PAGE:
St Oswald

The Bone Thief has been printed!

Monday, January 23, 2012

 I just heard from Ellie Rankine at Ebury Press that the bound copies of The Bone Thief are back from the printers, and looking beautiful. Judge for yourselves!

Anglo-Saxon Names

 Anglo-Saxon names are normally made up of two elements, each of which is a stand-alone word, either two houns or a noun and an adjective. Thus Ælf (Elf) + Ræd (advice) gives Alfred.

Dying and Death in Later Anglo-Saxon England - Paperback

Sunday, January 1, 2012

It's very cheering that Boydell & Brewer are republishing my Dying and Death in Later Anglo-Saxon England (snappy title, I know!) in paperback this year, at a much more reasonable price.


Bardney today is a village in Lincolnshire, 11 miles east of Lincoln.


Athelfled, Lady of the Mercians

 Athelfled (more properly Æþelflæd), Lady of the Mercians, was the eldest child of King Alfred the Great of Wessex. We don't know when she was born, but her father became King at the age of 22 in 871 AD, so around then or a few years earlier seems likely.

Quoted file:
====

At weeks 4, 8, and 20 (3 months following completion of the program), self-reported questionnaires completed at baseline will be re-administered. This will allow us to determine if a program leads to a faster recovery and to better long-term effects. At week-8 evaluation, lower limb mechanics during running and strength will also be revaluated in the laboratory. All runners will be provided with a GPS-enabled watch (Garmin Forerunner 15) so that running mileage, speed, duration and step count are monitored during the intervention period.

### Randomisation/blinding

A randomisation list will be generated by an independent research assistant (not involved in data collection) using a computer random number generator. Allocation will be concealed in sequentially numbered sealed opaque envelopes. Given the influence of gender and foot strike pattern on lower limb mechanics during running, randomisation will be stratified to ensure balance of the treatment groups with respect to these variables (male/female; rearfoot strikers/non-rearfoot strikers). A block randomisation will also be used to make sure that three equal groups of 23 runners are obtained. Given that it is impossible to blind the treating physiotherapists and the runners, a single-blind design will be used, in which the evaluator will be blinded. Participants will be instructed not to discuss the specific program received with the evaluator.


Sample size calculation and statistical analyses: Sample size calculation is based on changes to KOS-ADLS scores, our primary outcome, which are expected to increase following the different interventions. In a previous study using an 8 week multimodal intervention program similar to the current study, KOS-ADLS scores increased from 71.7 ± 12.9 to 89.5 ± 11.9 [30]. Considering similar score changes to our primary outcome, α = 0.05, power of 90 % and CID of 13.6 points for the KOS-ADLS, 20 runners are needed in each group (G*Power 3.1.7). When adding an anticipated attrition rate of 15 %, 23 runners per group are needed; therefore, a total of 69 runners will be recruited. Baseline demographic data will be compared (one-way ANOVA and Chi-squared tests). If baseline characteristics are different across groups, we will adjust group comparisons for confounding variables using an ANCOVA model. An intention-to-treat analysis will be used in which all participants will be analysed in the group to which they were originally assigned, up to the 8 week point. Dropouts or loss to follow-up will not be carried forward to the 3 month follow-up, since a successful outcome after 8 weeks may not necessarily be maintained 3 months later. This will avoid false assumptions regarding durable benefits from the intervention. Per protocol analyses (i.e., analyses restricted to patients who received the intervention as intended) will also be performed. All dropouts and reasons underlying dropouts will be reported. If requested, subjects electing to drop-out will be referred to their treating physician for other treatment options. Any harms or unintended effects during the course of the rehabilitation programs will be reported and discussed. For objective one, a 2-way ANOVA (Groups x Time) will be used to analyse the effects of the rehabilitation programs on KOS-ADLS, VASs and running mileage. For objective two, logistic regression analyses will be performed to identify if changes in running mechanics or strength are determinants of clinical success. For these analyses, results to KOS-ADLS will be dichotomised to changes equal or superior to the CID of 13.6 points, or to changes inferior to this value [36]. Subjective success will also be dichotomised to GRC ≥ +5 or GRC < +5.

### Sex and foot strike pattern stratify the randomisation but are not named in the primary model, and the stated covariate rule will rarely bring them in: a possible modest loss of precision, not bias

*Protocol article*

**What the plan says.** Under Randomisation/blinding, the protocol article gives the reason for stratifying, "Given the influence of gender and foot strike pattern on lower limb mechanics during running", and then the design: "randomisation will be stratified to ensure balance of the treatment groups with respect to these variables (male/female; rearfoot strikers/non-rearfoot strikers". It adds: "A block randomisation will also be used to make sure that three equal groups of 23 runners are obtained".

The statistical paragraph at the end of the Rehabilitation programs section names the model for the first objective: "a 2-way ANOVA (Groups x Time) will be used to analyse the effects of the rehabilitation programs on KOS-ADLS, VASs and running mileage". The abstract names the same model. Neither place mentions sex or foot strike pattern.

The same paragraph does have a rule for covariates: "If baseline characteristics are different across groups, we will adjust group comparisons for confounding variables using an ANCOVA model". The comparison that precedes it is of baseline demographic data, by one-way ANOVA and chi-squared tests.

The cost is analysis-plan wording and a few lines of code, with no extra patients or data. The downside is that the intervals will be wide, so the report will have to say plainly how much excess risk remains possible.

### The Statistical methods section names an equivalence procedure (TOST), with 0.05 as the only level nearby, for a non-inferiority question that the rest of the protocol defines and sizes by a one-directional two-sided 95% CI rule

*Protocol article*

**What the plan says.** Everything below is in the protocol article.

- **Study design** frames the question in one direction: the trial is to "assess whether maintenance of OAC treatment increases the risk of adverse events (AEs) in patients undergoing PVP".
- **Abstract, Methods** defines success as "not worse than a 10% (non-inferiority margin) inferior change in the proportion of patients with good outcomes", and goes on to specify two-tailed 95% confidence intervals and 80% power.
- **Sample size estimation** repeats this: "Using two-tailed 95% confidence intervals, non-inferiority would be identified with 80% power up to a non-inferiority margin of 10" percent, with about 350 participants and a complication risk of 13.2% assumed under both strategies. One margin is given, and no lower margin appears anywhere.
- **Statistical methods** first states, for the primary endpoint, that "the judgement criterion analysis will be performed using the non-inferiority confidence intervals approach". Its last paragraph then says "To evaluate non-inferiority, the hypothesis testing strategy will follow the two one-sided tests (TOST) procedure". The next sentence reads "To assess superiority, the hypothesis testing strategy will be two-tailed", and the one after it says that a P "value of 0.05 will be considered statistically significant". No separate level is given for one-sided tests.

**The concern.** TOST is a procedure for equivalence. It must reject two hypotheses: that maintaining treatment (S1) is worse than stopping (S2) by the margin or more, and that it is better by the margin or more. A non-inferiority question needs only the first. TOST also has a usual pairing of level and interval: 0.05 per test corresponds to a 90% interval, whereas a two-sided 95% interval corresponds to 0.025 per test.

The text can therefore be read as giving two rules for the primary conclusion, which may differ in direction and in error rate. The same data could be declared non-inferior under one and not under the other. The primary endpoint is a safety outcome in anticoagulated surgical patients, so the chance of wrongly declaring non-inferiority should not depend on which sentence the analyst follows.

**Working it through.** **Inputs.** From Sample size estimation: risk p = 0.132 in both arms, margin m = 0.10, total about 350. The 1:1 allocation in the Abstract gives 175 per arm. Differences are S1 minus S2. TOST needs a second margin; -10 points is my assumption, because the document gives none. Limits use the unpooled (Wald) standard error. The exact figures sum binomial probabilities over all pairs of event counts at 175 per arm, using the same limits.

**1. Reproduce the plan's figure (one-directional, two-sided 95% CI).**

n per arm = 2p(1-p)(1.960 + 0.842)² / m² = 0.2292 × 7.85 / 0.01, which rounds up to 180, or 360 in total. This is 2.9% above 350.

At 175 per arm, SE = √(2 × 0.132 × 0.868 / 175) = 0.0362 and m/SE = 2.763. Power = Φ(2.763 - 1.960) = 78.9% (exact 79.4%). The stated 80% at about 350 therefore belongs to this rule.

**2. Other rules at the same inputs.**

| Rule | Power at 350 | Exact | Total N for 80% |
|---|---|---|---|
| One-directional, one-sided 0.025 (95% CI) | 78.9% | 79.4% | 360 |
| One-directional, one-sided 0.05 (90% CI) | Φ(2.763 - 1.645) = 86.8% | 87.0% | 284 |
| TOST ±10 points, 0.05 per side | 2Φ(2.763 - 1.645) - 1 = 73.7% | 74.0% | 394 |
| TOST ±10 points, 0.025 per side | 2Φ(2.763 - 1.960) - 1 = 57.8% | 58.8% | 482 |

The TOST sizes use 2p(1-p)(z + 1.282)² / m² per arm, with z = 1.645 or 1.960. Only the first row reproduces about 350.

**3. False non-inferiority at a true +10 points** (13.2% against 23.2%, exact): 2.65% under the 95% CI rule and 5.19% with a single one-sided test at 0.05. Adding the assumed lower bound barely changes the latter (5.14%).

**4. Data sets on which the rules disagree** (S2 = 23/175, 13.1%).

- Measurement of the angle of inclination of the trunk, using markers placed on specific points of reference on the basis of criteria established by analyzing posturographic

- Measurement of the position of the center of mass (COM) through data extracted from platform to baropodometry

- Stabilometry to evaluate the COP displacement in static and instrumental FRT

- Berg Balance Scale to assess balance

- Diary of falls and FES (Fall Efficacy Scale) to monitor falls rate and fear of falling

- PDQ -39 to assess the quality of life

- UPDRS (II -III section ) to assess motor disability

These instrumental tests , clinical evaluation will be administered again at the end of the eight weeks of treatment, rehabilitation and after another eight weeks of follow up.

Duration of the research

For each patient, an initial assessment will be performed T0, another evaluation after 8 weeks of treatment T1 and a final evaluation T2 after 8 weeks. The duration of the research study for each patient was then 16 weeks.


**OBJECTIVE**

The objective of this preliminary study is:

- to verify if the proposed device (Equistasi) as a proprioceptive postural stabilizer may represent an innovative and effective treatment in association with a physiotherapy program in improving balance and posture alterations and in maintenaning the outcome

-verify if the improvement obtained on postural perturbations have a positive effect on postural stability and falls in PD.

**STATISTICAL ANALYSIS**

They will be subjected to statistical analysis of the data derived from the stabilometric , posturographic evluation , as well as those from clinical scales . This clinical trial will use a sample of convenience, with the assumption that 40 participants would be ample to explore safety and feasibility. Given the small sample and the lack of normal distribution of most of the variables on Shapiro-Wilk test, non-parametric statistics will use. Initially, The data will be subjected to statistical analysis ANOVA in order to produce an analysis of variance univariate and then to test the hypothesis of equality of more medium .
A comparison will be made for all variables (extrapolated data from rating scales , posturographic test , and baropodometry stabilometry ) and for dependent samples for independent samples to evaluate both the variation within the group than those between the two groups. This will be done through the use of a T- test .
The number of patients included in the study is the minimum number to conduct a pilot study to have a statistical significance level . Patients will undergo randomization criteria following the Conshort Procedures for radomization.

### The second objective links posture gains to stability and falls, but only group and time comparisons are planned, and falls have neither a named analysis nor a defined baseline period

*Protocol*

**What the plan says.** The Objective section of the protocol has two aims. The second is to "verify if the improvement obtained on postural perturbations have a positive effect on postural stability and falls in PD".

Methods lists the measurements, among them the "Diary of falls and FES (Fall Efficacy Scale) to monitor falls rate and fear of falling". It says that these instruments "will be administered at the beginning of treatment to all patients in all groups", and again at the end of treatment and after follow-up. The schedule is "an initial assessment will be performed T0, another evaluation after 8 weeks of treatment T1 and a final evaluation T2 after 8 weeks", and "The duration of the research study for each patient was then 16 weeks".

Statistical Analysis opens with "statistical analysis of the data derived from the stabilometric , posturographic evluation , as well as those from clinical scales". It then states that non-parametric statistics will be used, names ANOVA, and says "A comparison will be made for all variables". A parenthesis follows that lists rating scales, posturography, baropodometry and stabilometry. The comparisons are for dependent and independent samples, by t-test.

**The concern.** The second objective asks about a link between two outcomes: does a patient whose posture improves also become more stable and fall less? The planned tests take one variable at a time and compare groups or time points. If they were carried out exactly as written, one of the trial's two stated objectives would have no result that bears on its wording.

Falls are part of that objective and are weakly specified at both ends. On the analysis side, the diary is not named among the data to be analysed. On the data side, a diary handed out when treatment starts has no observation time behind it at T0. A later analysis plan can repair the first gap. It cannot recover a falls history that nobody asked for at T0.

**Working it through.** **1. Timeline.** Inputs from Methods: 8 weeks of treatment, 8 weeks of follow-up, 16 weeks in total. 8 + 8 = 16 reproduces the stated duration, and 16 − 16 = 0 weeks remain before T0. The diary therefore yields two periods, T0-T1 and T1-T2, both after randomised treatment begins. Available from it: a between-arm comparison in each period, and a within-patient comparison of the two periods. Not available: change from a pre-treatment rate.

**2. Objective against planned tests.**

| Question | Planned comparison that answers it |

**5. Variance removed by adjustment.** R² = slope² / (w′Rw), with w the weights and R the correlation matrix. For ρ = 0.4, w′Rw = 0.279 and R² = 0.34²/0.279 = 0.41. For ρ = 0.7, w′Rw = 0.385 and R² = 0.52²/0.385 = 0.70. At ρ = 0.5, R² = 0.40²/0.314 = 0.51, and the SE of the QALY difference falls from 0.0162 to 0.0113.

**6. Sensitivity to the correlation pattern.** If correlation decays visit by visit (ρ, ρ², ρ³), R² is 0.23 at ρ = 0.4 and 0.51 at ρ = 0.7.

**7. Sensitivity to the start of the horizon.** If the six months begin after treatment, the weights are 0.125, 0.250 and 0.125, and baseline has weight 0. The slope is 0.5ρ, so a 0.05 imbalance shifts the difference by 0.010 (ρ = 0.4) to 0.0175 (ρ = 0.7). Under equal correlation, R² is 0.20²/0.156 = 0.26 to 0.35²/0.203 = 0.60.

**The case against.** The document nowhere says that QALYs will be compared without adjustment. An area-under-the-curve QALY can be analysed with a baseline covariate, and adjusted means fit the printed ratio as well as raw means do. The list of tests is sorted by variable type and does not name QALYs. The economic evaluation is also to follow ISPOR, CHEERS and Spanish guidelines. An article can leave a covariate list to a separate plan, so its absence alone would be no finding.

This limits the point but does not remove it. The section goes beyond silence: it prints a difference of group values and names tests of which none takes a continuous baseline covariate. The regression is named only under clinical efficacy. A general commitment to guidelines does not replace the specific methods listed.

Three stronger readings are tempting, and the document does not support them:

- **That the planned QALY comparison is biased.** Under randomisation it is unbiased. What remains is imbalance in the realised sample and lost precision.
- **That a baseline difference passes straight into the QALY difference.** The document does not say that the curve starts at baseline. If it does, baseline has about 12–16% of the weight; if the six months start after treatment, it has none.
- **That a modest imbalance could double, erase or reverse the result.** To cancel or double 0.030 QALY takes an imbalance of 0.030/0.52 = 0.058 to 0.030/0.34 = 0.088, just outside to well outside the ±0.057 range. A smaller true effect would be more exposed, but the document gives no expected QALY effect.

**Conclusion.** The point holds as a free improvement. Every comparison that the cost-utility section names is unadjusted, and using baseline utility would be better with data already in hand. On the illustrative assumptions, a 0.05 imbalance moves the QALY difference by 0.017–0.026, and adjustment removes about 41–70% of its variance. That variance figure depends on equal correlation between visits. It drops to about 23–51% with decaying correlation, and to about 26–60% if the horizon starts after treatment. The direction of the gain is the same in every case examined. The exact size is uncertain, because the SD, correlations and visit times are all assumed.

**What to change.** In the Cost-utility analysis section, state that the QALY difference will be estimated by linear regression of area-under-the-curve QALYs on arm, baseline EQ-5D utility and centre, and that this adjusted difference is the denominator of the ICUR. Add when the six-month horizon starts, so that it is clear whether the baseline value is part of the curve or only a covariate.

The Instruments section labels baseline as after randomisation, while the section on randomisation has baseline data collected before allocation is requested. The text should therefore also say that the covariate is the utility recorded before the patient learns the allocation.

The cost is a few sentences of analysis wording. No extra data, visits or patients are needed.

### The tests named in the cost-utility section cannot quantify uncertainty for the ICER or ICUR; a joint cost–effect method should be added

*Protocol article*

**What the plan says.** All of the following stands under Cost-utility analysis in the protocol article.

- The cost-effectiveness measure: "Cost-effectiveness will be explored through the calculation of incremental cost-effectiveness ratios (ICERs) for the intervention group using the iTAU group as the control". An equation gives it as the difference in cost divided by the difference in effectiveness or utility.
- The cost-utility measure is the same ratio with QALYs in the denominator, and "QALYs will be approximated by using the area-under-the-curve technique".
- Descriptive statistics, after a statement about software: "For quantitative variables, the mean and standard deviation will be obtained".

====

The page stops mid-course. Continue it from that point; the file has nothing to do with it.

The physical remains of the holy dead were hugely important from the earliest years of Christianity. Whereas Roman culture had seen human corpses as menacing and polluting, Christians saw them - or the holiest of them at least - as one of the most direct ways of accessing the power and virtues of the heavenly realm. For many millions of modern Catholic and Orthodox Christians, of course, this continues to be the case.

Publication date for 2012

Monday, November 14, 2011

The Bone-Thief is due out from Ebury Publishing next year. We are exploring the possibility of a book-launch in association with the Jorvik Viking Festival in York, but that’s only February, which doesn’t give us much time.